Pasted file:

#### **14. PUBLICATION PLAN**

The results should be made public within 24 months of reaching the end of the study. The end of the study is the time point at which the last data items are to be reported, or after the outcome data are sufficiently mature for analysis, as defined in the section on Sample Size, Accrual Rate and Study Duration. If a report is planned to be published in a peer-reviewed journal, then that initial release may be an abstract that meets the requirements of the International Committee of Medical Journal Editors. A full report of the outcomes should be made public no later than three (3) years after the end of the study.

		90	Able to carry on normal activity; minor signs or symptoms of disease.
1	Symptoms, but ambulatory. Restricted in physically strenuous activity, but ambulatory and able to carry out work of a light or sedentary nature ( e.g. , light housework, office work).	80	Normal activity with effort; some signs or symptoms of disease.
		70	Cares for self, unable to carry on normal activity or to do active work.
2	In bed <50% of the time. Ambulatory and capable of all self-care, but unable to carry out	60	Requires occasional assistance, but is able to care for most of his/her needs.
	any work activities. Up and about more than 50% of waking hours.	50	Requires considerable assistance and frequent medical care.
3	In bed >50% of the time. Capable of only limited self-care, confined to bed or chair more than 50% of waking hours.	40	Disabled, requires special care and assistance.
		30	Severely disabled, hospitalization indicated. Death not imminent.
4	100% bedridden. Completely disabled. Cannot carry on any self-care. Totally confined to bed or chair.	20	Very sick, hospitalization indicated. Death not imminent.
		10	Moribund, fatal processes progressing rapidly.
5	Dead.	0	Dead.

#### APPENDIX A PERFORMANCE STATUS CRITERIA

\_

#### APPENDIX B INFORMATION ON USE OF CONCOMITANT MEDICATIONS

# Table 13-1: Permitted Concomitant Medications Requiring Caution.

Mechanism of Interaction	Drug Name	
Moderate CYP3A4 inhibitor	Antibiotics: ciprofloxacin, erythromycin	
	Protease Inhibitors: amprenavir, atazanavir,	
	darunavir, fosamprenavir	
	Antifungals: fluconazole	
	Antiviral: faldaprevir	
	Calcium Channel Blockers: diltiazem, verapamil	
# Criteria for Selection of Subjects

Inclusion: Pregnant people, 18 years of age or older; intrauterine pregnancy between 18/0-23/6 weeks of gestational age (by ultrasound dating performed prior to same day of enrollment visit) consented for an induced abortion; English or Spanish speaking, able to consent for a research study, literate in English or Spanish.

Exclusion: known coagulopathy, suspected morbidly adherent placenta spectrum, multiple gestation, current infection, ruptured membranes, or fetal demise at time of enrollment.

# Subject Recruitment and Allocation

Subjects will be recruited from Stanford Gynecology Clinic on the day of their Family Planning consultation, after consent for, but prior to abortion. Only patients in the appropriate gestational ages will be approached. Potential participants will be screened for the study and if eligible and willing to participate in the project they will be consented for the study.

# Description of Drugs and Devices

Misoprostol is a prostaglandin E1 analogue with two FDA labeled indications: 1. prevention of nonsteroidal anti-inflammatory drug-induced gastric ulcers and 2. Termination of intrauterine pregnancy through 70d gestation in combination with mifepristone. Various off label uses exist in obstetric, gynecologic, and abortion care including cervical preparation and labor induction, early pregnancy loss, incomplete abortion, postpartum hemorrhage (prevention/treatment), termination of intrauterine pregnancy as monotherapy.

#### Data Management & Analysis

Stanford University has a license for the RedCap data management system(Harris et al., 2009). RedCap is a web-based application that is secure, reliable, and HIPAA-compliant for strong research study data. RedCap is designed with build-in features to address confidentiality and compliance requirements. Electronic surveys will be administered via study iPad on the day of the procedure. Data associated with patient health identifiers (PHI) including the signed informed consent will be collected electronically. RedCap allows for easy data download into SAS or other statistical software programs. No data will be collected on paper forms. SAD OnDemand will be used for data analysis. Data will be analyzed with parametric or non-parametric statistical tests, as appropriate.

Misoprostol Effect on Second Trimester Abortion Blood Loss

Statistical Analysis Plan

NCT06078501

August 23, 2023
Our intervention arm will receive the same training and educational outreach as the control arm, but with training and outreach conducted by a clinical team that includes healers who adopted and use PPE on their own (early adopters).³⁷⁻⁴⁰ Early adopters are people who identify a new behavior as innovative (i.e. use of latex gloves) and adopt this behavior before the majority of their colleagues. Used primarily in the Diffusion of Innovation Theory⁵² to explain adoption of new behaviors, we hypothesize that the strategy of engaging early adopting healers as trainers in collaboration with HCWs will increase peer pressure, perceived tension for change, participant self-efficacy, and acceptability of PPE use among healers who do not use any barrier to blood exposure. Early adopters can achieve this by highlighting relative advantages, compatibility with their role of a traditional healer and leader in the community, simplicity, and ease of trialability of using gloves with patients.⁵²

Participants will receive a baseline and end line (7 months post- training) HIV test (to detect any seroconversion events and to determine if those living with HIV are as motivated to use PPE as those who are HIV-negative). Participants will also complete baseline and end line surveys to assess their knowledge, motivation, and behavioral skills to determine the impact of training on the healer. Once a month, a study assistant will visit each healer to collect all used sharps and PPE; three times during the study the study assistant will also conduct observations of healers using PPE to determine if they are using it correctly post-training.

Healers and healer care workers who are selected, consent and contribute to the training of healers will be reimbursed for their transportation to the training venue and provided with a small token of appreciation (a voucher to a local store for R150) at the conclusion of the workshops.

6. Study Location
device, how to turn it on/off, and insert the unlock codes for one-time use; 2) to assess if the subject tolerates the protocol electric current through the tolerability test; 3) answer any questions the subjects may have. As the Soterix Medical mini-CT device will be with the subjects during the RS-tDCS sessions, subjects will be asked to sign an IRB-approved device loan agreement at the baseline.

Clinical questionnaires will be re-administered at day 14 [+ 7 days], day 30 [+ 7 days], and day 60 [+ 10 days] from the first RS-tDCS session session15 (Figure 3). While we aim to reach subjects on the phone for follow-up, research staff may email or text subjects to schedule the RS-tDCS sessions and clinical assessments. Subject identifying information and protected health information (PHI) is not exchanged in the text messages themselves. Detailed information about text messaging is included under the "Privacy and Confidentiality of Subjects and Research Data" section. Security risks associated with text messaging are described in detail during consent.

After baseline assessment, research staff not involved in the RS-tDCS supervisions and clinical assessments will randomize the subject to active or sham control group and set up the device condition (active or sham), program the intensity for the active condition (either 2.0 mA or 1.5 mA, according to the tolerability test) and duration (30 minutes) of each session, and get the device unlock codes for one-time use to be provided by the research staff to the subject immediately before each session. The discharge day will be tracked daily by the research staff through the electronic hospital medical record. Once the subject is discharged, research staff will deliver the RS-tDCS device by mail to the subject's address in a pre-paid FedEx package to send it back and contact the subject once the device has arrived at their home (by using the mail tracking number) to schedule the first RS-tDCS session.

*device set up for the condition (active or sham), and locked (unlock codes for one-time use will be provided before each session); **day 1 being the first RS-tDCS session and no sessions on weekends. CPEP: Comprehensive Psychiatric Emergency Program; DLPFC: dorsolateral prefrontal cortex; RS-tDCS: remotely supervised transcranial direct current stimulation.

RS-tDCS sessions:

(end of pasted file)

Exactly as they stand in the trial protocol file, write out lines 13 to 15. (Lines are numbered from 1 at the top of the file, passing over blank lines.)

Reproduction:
#### APPENDIX A PERFORMANCE STATUS CRITERIA

\_

#### APPENDIX B INFORMATION ON USE OF CONCOMITANT MEDICATIONS